Chest Day in the Weight Room: 225-Pound Bench Press Test

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A soldier completes as many repetitions on the 225-pound bench press as possible.
Pfc. George Fuller races against the clock to complete as many repetitions as he can during a 225-pound, press-off competition at the Scorpion Gym at Camp Liberty, Iraq, May 13, 2010. (Spc. Mitchell Ternay/4th Stryker Brigade Combat Team, 2nd Infantry Division)

For many, "chest day" can mean different things.

For the bodybuilder, a chest day can be several exercises like bench press, incline bench, decline, chest fly, and other cable and dumbbell exercises focusing on the pectoral muscles.

For the powerlifter trying to bench-press as much as possible for one repetition in one meet, a "chest day" likely is called bench-press day. There are a few groups who do a combination of training when using their chest muscles for performance in push-ups, body-weight bench press or the 225-pound bench press for maximum repetitions.

Regardless of who you are on the spectrum above, you probably enjoy working on the bench. As a teen, the bench was the lift that I enjoyed most. You would hear many people say through the halls of school, "How much can you bench?"

Here is a list of workout types for bench presses for a variety of goal progressions, with the ultimate progression being the 225-pound bench press for maximum repetitions. There are a few military special-ops groups that use the same NFL Combine test of 225 pounds for max repetitions for their potential selection programs.

Build a foundation of chest days (2-3 days a week every other day). Many lifting programs will start out with three sets of 10-12 repetitions as a solid foundation for chest development, as well as other muscle groups/lifts in body building especially. Some in the body-building world only will do a body part (muscle group) per week when lifting to add muscle mass.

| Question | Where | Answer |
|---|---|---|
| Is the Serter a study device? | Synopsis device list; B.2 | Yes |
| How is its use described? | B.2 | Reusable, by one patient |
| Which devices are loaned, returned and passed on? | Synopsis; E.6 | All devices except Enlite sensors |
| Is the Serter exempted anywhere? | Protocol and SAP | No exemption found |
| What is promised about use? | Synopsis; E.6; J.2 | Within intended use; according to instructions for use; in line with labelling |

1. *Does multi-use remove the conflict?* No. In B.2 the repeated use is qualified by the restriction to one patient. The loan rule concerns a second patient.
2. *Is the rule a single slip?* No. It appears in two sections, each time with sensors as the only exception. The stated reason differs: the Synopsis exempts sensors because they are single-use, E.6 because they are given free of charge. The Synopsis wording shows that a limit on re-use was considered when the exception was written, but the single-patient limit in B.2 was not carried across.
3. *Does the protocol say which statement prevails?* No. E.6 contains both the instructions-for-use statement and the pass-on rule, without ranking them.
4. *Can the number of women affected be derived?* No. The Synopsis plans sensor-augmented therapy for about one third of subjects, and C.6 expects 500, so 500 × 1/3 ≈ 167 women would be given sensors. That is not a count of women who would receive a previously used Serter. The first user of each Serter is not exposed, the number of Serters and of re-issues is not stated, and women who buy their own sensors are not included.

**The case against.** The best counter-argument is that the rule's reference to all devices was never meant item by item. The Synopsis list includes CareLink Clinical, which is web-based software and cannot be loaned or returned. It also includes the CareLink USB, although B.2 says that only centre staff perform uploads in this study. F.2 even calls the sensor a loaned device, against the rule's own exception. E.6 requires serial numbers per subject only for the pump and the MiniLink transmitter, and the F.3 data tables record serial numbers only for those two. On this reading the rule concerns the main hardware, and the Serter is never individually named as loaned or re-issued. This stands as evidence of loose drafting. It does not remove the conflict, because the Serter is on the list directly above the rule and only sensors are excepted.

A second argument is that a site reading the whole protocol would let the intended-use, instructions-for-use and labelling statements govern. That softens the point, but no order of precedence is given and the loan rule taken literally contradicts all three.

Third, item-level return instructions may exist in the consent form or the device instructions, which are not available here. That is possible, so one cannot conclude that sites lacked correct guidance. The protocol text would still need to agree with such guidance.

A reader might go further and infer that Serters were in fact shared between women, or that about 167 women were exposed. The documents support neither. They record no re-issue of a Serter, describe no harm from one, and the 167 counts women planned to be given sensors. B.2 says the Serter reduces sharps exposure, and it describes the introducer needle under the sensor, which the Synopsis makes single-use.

As you progress, you can start increasing the weight on either the above reps/set scheme or try to build a more solid strength foundation by using five sets of five reps (5x5). Typically, 70% to 80% of your one-repetition max weight is used for this strength-building workout program.

Using drop sets or reverse pyramids, such as 10, 8, 6, 4, 2 or 5, 4, 3, 2, 1 can be very helpful, not only with  warming up for heavier lifts but also helping increase your overall strength fairly quickly.

When the goal is to increase your maximum repetitions of a particular weight (body weight or 225 pounds), it is good to mix in muscle stamina/endurance exercises like push-ups, dips, and lightweight lifts into your bench-press sets as well. Once you can do 5-10 repetitions of your body weight or 225 pounds successfully, start to play around with both max rep sets and adding push-ups into the workout, like this:

Pick your weight and do the maximum amount of repetitions you can. Immediately follow it with a max-rep set of push-ups or a lighter weight on the bench press. This is to exhaust the chest, triceps and shoulders fully and help turn this power lift into an endurance lift. It is very similar to the way you build pull-ups from one repetition to 20 repetitions.

Next level

Do 25-50 repetitions of your body weight or 225 pounds in as few sets as possible. See how many bench-press repetitions you can get in 4-5 sets as well as push-ups immediately following. Soon you will be pushing your body weight or 225 pounds for the max repetition test in the high teens and 20 range, which is very respectable for those lifts.

Enjoy the chest day. But don't skip leg day.

Stew Smith is a former Navy SEAL and fitness author certified as a Strength and Conditioning Specialist (CSCS) with the National Strength and Conditioning Association. Visit his Fitness eBook store if you're looking to start a workout program to create a healthy lifestyle. Send your fitness questions to stew@stewsmith.com.

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